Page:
What is neuropathy?
Neuropathy is a common condition caused by damage to the peripheral nerves of the nervous system. Neuropathy is also known also peripheral neuropathy.
The peripheral nerves spread out from the brain and spinal cord. The peripheral nerves relay nerve impulses and sensory information from the body to the spinal cord, where they are then carried to the brain. The peripheral nerves also carry motor signals for muscle movement and other functions, such as organ function, from the brain and spinal cord to the rest of the body, including the organs.
Damage to the peripheral nerves interferes with normal functioning of the peripheral nervous system. Typical symptoms of neuropathy include unusual or abnormal sensations of the extremities, which commonly occur in the feet. A wide variety of other symptoms can occur as well because there are many types of peripheral nerves with specialized functions that can be affected by neuropathy. For example, peripheral nerves control the autonomic nervous system, which is responsible for involuntary functions including:
Contraction of the smooth muscles of organs, such as the heart and bladder
A very common cause of neuropathy is diabetes. This is called diabetic neuropathy. Neuropathy can also result from certain metabolic disorders, infections, malignancy, inflammation, vitamin deficiencies, toxins, inherited conditions, and other abnormal processes.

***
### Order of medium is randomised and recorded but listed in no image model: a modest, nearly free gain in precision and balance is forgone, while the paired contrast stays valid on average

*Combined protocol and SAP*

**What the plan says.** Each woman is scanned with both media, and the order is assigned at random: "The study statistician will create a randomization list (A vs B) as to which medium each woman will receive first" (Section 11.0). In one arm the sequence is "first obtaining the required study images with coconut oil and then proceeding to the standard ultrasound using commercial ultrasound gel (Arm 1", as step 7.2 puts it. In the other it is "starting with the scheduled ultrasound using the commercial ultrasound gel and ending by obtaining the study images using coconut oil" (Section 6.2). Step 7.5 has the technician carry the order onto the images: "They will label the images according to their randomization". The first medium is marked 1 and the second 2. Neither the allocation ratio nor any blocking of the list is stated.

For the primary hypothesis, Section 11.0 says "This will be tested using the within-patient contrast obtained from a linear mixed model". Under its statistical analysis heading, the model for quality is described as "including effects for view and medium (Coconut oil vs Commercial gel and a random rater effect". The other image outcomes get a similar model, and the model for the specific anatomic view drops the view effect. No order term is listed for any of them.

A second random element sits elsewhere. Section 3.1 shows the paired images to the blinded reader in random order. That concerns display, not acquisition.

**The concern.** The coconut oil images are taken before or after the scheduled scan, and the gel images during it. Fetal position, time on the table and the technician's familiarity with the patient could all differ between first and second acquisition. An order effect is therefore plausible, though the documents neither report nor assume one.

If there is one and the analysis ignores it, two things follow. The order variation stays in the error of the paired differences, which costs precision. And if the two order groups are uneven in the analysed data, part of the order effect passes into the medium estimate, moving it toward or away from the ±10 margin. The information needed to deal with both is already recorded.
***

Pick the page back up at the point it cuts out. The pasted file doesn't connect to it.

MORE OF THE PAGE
Treatment of neuropathy involves diagnosing and treating the underlying disease, disorder or condition. Some conditions can be successfully treated and cured, while others may require more intensive treatment.
Complications of untreated neuropathy and its underlying causes can be serious and include permanent loss of nerve function, muscle wasting, paralysis, serious infections, and gangrene. Seek prompt medical care if you have symptoms of neuropathy, such as changes in sensation, difficulty moving, or any other unexplained or persistent symptoms. Prompt diagnosis and treatment of neuropathy and its underlying cause reduces the risk of permanent nerve damage and serious complications.
Some complications of neuropathy can be life threatening. Seek immediate medical care (call 911) if you, or someone you are with, have chest pain, difficulty breathing, or a change in alertness or passing out.
What are the symptoms of neuropathy?
Neuropathy generally develops slowly, over a period of months, as peripheral nerves are progressively damaged. A wide variety of symptoms can occur because there are many types of peripheral nerves that have many specialized functions that can be affected by neuropathy.... Read more about neuropathysymptoms
What causes neuropathy?
Neuropathy is caused by damage to the peripheral nervous system. The peripheral nerves are responsible for relaying messages from the brain and spinal cord to the rest of the body. Widespread nerve damage can result from metabolic disorders, infections, malignancy, inflammation, vitamin deficiencies, toxins, inherited conditions, and other abnormal processes.... Read more about neuropathycauses
How is neuropathy treated?
Treatment plans for neuropathy are individualized to the underlying cause and the presence of coexisting diseases and complications. Treatment generally involves a multifaceted plan that addresses the underlying cause, minimizes the pain and abnormal sensations, and reduces the risk of complications, such as gangrene. The ultimate goal is to help you achieve and maintain an independent and active life.... Read more about neuropathytreatments